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Venture capital investments in cleantech fall by 50 per cent in 2009

US venture capital investment in cleantech companies in Q4 2009 decreased 45 per cent to USD564.5m compared to the prior quarter, while the number of deals increased 21 per cent to 62, according to an Ernst & Young analysis based on data from Dow Jones VentureSource. 

Investment in 2009 reached USD2.6bn in 193 financings rounds, a decline of 50 per cent in terms of dollars and 16 per cent in terms of deals compared to the record investment levels of 2008.

"These results reflect the easing of an investment cycle largely driven by the significant capital demands of solar companies and a shift toward energy efficiency products with lower funding requirements and potentially faster commercialization," says John de Yonge, Ernst & Young associate director, Americas cleantech network. "Energy efficiency is in the sweet spot of many venture capital investors in terms of skill sets and funding parameters, particularly given its basis in information technology. Consequently, we may see investor participation in cleantech broaden."

In 2009, the number of financing rounds in the energy efficiency category — encompassing technology areas such as smart grid and residential and commercial energy management solutions — grew in absolute terms by 11 per cent to 61, making it the number one area of cleantech deal activity. 

The energy efficiency category share of total financing activity in 2009 rose from 24 per cent to 32 per cent. At the same time, the share of financing rounds directed to the more capital intensive energy/electricity generation category fell from 30 per cent to 18 per cent. Similarly, the share of deals going to alternative fuels declined from 13 per cent to eight per cent.

The energy efficiency category received the most US VC investment in Q409, with USD252.8m and 22 deals, compared to USD133.7m and 14 deals in Q309. This category raised USD593.3m for all of 2009. The largest deal of Q409 in energy efficiency — and across all cleantech segments — was the USD105.0m investment in Silver Spring Networks, a provider of networking infrastructure and services for smart grids, based in Redwood City, California.

The energy/electricity generation category garnered USD118.5m with 11 deals in Q409, down from the USD316.5m invested in eight deals in the prior quarter; USD654.6m was invested in this category in 2009. The largest deal in Q409 was the USD38m raised by Nordic Windpower Holdings, based in Berkley, California.

The industry focused products and services category raised USD76.7m in Q409 with 11 deals and USD608m throughout 2009. The funding in this segment was led by the transportation industry, which raised USD33.8m in Q409 and USD362.7m for the year, propelled by investments such as the USD82.5m in the electric car company Tesla based in San Carlos, California. According to a recent study conducted by Ernst & Young’s Global Automotive Center, over ten per cent of US drivers — or approximately 20 million people — would consider purchasing a plug-in hybrid or electric vehicle.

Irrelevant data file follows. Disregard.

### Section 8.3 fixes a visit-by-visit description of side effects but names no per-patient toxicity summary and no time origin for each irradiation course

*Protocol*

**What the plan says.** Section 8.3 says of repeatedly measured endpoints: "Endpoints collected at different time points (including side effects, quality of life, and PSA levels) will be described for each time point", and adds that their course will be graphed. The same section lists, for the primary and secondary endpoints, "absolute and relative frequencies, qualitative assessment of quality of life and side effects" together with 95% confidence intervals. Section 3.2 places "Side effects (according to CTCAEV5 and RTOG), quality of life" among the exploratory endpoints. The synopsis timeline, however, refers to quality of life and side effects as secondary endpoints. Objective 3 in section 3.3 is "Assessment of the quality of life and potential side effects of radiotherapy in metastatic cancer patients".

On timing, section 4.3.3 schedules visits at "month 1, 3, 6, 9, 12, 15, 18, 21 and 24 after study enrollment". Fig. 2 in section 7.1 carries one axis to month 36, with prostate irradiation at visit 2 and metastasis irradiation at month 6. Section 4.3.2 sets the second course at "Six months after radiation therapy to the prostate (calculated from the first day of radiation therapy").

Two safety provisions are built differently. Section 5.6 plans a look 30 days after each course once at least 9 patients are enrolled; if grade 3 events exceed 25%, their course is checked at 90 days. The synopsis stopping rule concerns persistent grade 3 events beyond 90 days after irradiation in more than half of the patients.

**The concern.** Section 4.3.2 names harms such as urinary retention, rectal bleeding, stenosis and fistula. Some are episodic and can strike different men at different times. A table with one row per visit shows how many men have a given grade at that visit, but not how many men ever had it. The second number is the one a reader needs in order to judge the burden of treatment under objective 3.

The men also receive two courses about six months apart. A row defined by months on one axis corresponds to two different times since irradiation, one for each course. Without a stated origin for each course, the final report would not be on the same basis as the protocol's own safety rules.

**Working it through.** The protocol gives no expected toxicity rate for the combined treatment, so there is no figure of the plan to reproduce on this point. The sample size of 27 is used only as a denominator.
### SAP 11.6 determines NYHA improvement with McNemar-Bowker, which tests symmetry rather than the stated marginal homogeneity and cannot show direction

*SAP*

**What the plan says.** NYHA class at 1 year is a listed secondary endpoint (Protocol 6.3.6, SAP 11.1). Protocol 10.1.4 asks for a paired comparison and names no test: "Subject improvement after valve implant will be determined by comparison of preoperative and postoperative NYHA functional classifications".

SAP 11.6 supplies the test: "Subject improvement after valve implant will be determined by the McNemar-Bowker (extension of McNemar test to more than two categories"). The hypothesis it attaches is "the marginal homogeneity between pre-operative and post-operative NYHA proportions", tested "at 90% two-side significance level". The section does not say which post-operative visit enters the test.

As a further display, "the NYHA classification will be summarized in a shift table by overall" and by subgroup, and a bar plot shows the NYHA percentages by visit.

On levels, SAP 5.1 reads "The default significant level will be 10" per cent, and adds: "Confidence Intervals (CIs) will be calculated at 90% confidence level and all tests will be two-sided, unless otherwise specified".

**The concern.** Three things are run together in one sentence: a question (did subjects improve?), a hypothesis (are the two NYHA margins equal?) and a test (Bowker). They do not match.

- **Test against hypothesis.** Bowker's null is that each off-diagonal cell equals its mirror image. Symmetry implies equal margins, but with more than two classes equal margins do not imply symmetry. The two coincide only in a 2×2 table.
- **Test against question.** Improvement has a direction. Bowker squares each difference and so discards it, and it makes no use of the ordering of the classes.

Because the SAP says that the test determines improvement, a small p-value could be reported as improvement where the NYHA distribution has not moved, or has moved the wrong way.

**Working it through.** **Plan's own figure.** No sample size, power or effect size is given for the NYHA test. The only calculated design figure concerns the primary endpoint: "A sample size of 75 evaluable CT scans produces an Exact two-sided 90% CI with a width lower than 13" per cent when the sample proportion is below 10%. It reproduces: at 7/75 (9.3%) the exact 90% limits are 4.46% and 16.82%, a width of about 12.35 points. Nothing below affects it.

The San Francisco Bay Area was the leading region for cleantech investment in 2009, with USD1.2bn invested for the year and USD295.6m in Q4. Southern California came in second place with annual investment of USD329.5m and Q4 investment of USD30.5m. New England was the third-largest regional cleantech centre with USD283.7m for the year and USD38.0m for Q4.

The US government continues to serve as an influential cleantech investor. Under the Section 48C Advanced Energy Manufacturing Tax Credit of the American Recovery and Reinvestment Act, USD2.3bn was recently awarded to 183 cleantech manufacturing projects in 43 states. An Ernst & Young analysis of these awards shows that venture-backed projects received USD402m in awards. President Obama’s 2011 budget proposal would provide an additional USD5bn appropriation for the Section 48C program, offering further support for cleantech development.
The US Patent and Trademark Office is further supporting government commitments to cleantech solutions by examining certain green technology applications to reduce the time required to patent these technologies by an average of one year.

Large corporations are accelerating adoption of clean technologies to create a competitive advantage through resource efficiency, sustainable growth and cleantech-driven revenue opportunities. In a recent Ernst & Young study of executives at global corporations with revenues in excess of USD1bn, over 50 per cent of respondents indicated their companies’ intentions to spend at least USUSD10m on cleantech products and services by the end of 2010, with 22 per cent predicting a cleantech spend of at least USD100m.

US public markets investment in clean energy totalled USD2.8bn in 2009, according to Bloomberg New Energy Finance. With capital markets showing signs of improvement, three cleantech companies recently filed to raise up to USD500m in initial public offerings, according to Thomson Reuters. The largest transaction is expected to be the offering by Solyndra, which anticipates raising USD300m. 

US cleantech merger and acquisition activity reached 53 transactions with a disclosed value of USD3.5bn, according IHS Herold. Nearly half of this activity in took place in Q4 2009, which saw 22 transactions with a disclosed value of USD1.7bn. One notable fourth quarter deal is the acquisition of Clipper Windpower by United Technologies for USD327.4m.

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